North Carolina Republican lawmakers said late on March 29 that they had reached a compromise to repeal the state's controversial law prohibiting transgender people from using restrooms in accordance with their gender identities, following an ultimatum from the NCAA. (Reuters)

More than a year after North Carolina became the first state in the nation to enact legislation preventing transgender people from using public bathrooms and locker rooms that don't correspond with the gender on their birth certificate, the law could be repealed as soon as Thursday.

Thursday is also the day the NCAA has given North Carolina as a deadline to get rid of the law or lose six years' worth of tournaments.

The Fix has been checking in regularly with GOP state Rep. Chuck McGrady (here and here), who has been trying for months to repeal the law, known as House Bill 2, before it's too late. We spoke by phone Thursday morning as the state Senate began debating the repeal measure. Our conversation has been lightly edited for length and clarity.

Past repeal efforts have gone up in flames. Does this one have the votes to pass?

My guess is that it will pass, but it will be narrow. When you try to cobble together a majority of votes from the entire body among Republicans and Democrats, that's where you find yourself.

Is it fair to say that on the right, there are rural lawmakers who don't see a reason to get rid of the bathroom restriction — even if the state loses NCAA business? On the left, lawmakers were pressured by LGBT and civil rights groups to put in place protections for transgender people?

That's a fair characterization. This is not something where we're all going to hold hands and sing kumbaya. There are still some sharp differences of opinion and the issues are very emotional.

We're talking about values, we're talking about religion, it's just a whole range of deeply held views. But in the end, I think there's a large group of people that would like to put House Bill 2 behind us, and as long as we're not going to have other municipalities do what Charlotte did and jump in and suddenly decide they're going to play this out in bathrooms and changing rooms and locker rooms, which the bill makes sure doesn't happen, we're willing to go down that road.

So, hopefully, we put House Bill 2 behind us, we begin to heal.

Protesters in Chapel Hill, N.C., after the bathroom legislation was passed in March 2016. (Chris Seward/News and Observer via AP)

But this bill only prevents local governments from enacting protections for transgender people for the next three years. In 2021, Charlotte can do it all over again, correct?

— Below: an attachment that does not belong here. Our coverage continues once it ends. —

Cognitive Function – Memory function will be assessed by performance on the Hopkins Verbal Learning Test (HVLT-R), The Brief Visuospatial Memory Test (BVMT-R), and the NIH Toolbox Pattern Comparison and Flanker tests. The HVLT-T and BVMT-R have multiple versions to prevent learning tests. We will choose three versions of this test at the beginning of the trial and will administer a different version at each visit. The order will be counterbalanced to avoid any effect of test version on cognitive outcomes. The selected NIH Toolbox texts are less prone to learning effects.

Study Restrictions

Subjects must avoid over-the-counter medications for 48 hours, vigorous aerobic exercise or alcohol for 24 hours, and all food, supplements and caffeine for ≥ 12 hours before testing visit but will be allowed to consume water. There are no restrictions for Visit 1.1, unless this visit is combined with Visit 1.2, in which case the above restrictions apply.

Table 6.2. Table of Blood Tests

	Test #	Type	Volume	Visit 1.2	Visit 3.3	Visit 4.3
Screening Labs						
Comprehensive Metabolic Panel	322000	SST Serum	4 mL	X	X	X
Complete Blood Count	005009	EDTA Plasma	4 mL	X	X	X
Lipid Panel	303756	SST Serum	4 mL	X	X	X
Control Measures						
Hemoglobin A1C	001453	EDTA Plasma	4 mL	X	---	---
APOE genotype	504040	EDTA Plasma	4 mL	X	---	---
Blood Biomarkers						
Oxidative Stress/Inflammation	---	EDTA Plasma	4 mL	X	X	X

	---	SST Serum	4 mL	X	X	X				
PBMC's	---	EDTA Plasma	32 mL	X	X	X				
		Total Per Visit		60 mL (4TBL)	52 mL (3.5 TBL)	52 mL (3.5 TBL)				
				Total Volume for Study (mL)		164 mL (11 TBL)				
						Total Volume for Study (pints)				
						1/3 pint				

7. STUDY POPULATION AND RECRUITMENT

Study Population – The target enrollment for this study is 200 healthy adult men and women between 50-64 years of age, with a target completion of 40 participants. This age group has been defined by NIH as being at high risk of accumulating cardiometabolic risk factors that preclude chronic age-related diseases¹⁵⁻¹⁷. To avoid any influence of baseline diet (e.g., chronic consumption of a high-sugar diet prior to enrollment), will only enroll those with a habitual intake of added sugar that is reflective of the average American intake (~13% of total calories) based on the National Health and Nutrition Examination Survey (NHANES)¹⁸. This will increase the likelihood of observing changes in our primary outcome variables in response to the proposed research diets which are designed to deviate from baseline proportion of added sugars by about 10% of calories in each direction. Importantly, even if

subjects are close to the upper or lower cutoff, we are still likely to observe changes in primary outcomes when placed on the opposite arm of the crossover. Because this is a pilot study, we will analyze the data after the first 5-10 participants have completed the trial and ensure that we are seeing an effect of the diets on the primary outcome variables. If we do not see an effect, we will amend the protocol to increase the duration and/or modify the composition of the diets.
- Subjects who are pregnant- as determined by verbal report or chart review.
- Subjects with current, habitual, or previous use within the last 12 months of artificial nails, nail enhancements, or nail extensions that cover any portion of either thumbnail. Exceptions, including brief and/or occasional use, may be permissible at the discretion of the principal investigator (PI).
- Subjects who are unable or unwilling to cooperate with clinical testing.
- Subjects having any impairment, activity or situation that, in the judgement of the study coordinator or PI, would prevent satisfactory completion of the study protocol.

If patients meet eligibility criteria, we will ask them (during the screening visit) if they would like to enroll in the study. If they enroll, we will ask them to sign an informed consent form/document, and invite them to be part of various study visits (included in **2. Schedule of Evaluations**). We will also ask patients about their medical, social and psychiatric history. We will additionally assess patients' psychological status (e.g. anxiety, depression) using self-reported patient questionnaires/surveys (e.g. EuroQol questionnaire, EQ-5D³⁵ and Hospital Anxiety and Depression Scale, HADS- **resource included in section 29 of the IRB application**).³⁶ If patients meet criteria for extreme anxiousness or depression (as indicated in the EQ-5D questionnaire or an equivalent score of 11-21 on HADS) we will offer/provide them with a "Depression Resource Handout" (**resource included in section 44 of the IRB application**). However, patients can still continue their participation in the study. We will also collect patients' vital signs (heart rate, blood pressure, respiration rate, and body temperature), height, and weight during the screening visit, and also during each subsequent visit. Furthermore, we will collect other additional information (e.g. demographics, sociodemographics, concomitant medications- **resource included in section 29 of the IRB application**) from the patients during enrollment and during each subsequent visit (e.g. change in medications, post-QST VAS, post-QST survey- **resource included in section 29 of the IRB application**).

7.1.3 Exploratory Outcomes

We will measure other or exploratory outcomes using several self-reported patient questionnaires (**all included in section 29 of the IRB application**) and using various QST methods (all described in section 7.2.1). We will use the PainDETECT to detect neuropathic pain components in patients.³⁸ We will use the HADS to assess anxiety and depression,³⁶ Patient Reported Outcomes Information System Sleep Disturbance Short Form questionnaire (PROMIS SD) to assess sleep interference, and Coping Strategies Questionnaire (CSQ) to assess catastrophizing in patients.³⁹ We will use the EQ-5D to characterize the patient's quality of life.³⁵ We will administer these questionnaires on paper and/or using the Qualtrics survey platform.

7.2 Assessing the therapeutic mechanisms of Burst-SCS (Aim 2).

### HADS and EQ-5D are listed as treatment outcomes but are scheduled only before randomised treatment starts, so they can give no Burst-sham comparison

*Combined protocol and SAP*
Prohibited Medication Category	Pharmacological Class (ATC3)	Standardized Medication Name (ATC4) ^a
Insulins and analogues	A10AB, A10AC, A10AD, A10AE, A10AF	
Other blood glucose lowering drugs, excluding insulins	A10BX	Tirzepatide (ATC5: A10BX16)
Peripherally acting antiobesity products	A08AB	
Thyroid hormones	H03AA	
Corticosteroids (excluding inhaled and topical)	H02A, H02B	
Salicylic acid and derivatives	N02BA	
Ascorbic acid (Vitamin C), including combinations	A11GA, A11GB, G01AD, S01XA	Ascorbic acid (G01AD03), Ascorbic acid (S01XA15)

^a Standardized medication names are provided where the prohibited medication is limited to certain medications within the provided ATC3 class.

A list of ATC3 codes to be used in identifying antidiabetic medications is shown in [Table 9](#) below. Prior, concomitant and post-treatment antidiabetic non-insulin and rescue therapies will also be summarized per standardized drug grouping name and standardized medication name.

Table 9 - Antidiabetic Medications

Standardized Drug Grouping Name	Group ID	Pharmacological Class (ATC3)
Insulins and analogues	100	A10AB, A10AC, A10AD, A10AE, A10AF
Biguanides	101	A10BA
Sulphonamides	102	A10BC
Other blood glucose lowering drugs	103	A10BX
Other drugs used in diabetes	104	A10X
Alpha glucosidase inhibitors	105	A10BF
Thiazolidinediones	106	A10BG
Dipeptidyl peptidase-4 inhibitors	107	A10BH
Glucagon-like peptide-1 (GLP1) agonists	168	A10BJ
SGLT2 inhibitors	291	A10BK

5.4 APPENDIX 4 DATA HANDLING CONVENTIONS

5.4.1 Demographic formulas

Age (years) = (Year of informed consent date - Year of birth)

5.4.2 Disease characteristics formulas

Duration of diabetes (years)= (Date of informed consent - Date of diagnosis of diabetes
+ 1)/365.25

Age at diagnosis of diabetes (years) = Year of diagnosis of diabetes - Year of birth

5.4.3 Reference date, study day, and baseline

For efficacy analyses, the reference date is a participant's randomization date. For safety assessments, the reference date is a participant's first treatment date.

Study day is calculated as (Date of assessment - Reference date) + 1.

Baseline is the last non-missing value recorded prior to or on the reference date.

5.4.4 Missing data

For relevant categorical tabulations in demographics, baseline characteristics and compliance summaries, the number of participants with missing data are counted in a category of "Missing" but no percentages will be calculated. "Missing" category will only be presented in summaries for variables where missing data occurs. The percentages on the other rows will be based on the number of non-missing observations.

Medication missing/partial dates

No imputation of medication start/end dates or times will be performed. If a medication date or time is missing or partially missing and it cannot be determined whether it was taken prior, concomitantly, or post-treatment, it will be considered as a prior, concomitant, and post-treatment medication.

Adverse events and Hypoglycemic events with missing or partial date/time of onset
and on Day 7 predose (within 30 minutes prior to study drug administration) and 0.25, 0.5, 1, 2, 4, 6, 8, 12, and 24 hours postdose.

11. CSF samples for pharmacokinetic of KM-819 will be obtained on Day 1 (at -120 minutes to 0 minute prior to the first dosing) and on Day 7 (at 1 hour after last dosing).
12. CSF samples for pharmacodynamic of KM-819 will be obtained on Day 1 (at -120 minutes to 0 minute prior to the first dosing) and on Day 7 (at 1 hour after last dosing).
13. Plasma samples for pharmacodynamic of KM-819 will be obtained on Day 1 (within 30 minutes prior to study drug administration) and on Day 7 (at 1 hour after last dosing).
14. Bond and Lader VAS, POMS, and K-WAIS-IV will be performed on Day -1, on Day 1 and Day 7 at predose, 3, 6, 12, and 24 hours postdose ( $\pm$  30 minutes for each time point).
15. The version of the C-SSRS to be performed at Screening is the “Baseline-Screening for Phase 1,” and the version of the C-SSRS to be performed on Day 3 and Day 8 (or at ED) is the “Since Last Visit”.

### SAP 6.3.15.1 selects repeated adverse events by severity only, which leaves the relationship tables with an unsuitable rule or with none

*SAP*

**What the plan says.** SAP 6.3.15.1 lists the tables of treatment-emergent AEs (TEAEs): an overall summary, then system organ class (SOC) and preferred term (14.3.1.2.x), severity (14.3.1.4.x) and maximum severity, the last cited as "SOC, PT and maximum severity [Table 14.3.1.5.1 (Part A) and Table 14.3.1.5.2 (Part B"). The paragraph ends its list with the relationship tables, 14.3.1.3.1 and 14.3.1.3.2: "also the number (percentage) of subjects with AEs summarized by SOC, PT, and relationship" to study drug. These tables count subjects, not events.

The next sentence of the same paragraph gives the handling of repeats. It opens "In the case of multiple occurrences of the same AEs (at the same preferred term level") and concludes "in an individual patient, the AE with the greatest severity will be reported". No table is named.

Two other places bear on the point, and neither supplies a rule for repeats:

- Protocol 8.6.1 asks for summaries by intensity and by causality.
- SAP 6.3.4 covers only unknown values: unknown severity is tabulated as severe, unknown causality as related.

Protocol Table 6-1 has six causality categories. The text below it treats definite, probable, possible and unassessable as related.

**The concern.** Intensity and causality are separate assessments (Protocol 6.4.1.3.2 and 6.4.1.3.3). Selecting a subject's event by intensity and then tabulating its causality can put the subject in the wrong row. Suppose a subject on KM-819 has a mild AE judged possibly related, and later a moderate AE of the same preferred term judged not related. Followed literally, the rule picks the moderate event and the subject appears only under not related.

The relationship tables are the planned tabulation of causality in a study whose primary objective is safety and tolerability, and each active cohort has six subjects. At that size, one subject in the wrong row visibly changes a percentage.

Future legislatures can always change the law. Any law that passes is only good for one session because the next legislature could come back and decide it wants to do the opposite and could change it.

This bill puts in place a cooling-off period, to let some of the frayed emotions get behind us, and perhaps have interest groups — on the right and the left — stop the over-the-top rhetoric, in my opinion. So it buys some time.

How much of a factor is the NCAA deadline in reaching a repeal deal?

Duke players run a drill in Greenville, S.C. The state was hosting its first NCAA games in 15 years (Chuck Burton/AP)

I think it's a factor. But there are a lot of things coming together.

Beyond the NCAA, there were large numbers of business groups that certainly weighed in. But from my constituents, it was: As long as you take care of the bathroom piece — meaning, get government out of that — let's not have this issue that is just consuming all the oxygen.

So people were tired of fighting that battle. They realized the Charlotte ordinance is no more, we can make sure other cities don't do the same thing, and sort of get out of the bathroom business. We didn't seem to have a bathroom problem before Charlotte decided it wanted to do what it did, and this hopefully gets us back to a time when we didn't have a bathroom problem.

Are you worried that North Carolina's reputation has been damaged beyond what repealing this law can fix?

No.

Can you explain why you don't think that?

I think people focus on these issues real intensely and then when they get resolved, people move on to other things. What happened in North Carolina could have happened somewhere else. It just so happened a group of advocates managed to get Charlotte to do what it did, and legislators reacted the way they did, and we found ourselves on the tip of the spear on a social issue that is still being worked out by Americans.

Some of my colleagues don't agree with this, but I think we overreacted and we're now correcting the situation — if, in fact, we get the votes to do that.